Chapter 40 from: J.J. Ray (Ed.) "Conservatism as Heresy". Sydney: A.N.Z. Book Co., 1974


John Ray

IN BOTH PSYCHOLOGY and sociology, there is an amorphous current of thought variously termed 'existentialism', 'phenomenology', 'self theory' etc. Although probably a minority view, it does represent a continuing challenge to the usual standards of scientific practice always prevalent in the social sciences and in other sciences. In fact, more than a challenge, this stream of thought represents to the scientifically inclined almost a foreign and certainly an unintelligible language. Although attacking it is rather like waging war on a mile-high cube of jelly, it is desired in this chapter to point out a possible major source of fallacy in this form of 'theory'.

From J. P. Sartre to Carl Rogers, a central theme in existentialist talk has been 'the self. An article by Bertocci (1965) summarising something of the history of this body of ideas goes back even earlier than this. Bertocci refers to the work in 1915 of the psychologist Mary Calkins in the following words: 'The self, as Calkins saw it, is self-identical, unique, related to its social and physical environment, but not "beyond or beside" the experience it has' (p. 300).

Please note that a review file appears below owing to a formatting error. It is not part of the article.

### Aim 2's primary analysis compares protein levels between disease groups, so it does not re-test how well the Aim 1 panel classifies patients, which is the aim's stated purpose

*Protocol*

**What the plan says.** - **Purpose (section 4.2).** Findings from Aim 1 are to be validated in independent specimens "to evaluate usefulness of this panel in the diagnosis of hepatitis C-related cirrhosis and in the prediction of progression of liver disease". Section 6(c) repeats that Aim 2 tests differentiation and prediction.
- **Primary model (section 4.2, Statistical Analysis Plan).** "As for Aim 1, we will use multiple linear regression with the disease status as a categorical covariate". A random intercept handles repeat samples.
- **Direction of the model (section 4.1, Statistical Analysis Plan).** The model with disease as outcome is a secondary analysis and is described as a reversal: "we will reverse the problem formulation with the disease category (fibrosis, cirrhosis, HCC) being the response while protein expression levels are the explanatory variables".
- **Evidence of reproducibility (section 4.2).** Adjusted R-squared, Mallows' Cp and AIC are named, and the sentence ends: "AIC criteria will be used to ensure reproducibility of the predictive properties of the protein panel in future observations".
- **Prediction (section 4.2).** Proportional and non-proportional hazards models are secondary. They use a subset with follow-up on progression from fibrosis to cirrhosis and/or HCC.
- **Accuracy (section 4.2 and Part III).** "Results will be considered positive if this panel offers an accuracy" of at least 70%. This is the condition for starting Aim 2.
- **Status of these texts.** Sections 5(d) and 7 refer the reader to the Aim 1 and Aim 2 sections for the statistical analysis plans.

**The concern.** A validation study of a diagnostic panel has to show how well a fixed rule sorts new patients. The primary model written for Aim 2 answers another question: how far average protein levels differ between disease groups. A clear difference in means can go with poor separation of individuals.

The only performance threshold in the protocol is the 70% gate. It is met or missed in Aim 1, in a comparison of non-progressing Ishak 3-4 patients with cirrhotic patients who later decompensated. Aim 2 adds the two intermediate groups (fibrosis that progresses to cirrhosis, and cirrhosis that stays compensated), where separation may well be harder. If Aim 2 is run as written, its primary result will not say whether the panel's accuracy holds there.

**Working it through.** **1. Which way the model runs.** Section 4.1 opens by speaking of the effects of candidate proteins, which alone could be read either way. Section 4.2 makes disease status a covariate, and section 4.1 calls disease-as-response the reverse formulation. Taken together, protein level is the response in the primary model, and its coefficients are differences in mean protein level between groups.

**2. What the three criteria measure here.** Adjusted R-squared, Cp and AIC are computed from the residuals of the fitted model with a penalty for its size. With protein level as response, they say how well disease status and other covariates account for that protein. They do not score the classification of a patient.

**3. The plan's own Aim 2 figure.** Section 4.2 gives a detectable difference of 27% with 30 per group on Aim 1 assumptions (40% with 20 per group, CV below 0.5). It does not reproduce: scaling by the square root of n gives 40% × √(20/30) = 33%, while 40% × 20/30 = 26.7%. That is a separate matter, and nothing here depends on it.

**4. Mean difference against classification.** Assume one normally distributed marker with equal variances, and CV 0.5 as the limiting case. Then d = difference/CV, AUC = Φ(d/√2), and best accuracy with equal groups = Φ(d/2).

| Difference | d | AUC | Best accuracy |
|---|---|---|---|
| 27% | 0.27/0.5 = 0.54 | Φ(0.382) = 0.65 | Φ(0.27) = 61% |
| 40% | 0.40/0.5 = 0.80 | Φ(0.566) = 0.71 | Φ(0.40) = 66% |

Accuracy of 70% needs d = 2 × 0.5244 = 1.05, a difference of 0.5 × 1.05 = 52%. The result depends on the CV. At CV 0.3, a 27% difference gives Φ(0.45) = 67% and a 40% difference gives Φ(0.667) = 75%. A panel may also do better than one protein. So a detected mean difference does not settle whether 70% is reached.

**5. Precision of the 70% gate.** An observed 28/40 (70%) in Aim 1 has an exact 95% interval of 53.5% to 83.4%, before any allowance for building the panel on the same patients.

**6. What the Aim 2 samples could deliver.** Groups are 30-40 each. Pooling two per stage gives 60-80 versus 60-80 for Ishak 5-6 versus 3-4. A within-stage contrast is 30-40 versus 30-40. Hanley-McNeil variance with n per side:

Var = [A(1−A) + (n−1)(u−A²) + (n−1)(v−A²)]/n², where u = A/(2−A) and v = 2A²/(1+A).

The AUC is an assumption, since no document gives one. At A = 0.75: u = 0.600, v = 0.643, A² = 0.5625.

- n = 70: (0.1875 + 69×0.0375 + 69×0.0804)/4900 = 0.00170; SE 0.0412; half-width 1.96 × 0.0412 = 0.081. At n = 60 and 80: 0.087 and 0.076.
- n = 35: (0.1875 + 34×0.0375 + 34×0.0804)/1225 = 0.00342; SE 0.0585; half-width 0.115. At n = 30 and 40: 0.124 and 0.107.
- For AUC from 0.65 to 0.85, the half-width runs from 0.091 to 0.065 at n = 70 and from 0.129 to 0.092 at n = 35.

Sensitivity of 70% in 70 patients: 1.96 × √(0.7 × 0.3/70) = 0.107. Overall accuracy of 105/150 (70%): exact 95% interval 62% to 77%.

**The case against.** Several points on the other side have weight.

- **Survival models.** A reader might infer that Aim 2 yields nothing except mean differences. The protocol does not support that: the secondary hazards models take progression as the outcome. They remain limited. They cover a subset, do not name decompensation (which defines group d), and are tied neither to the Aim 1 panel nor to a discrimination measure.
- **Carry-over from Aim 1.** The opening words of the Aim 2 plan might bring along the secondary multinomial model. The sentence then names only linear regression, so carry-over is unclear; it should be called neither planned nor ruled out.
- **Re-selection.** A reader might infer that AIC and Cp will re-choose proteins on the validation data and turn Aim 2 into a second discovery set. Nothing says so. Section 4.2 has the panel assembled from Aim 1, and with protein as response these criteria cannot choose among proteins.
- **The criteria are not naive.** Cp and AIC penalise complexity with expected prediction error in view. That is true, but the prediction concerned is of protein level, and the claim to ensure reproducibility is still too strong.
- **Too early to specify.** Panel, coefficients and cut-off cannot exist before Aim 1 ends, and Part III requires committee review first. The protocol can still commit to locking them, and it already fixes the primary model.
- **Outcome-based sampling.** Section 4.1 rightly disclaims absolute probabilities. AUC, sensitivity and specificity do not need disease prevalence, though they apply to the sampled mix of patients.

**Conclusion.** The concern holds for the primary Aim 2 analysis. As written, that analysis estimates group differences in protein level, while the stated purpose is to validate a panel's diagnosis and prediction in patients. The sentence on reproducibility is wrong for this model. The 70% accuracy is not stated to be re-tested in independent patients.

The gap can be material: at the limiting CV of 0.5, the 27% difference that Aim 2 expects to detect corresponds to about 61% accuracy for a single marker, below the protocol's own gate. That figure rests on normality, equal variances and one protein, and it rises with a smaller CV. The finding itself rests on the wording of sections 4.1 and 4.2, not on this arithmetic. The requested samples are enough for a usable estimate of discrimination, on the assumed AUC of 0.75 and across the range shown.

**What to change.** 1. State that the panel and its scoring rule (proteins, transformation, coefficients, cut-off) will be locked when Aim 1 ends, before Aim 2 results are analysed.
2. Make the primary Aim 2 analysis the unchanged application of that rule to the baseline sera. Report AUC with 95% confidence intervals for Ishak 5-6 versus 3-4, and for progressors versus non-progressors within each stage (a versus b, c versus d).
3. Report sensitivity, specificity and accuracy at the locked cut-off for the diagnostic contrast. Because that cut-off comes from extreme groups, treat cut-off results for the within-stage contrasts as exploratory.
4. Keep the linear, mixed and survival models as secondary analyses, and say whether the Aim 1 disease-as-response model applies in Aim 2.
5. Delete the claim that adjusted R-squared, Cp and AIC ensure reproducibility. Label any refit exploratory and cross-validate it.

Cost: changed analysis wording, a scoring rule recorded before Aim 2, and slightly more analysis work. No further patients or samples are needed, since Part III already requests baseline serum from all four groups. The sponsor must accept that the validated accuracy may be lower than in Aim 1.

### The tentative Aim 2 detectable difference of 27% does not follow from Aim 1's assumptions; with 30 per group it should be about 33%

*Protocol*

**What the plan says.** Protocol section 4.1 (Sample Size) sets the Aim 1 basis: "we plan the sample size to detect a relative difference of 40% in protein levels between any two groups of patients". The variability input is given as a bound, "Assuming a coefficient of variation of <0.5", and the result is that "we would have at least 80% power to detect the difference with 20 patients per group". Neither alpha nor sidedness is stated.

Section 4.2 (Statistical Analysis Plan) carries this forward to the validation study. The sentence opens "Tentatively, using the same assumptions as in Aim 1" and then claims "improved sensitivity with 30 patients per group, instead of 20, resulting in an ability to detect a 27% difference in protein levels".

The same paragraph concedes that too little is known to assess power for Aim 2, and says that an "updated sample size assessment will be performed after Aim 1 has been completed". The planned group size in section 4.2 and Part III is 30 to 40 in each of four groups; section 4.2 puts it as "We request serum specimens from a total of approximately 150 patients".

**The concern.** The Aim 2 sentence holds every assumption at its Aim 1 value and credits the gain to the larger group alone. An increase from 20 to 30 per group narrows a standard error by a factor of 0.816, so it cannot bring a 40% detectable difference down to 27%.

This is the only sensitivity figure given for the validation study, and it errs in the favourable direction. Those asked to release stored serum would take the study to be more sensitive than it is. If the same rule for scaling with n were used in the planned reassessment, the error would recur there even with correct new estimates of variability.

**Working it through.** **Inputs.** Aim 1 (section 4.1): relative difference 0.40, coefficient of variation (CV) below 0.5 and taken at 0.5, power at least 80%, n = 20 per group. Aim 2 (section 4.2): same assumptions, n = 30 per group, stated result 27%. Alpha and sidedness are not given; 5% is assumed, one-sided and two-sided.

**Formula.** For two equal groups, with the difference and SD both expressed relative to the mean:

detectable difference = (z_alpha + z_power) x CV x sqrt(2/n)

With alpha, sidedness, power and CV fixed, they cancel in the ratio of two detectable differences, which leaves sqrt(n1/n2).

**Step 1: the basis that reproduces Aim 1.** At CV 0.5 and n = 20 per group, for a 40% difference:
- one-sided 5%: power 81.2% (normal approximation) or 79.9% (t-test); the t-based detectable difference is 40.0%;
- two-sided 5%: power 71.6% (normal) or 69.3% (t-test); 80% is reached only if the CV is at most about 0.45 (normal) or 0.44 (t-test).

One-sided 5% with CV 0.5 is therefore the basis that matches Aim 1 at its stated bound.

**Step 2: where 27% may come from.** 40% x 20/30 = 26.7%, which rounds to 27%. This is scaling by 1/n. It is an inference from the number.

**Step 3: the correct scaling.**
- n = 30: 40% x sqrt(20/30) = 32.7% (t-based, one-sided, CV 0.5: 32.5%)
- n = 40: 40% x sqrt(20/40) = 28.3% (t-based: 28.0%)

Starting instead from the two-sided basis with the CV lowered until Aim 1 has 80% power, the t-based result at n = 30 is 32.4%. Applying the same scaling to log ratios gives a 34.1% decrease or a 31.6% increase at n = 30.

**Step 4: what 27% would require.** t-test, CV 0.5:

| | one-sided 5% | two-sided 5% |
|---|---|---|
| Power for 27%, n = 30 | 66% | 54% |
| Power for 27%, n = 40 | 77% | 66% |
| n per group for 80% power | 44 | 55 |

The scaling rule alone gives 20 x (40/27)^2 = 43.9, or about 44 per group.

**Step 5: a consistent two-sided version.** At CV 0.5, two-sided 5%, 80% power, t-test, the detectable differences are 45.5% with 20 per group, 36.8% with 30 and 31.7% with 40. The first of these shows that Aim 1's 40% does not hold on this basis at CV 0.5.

What this desperate mumbo jumbo means is anybody's guess. It creates a feeling rather than conveying any information or offering any explanation. One gets the idea that some concept of 'the self is central, but what this 'self actually is seems rather mystical. At the very least Bertocci is not so much offering an explanation as providing an oracular utterance that requires explanation and elaboration. It is very much like a verbal Rorschach inkblot -- a lineal descendant of the pronouncements of the Delphic oracle. Unfortunately the whole of Bertocci's paper and the whole of existentialist writing in general is like this. It could mean anything or nothing. Nowhere are there any plain utterances the truth of which could be tested.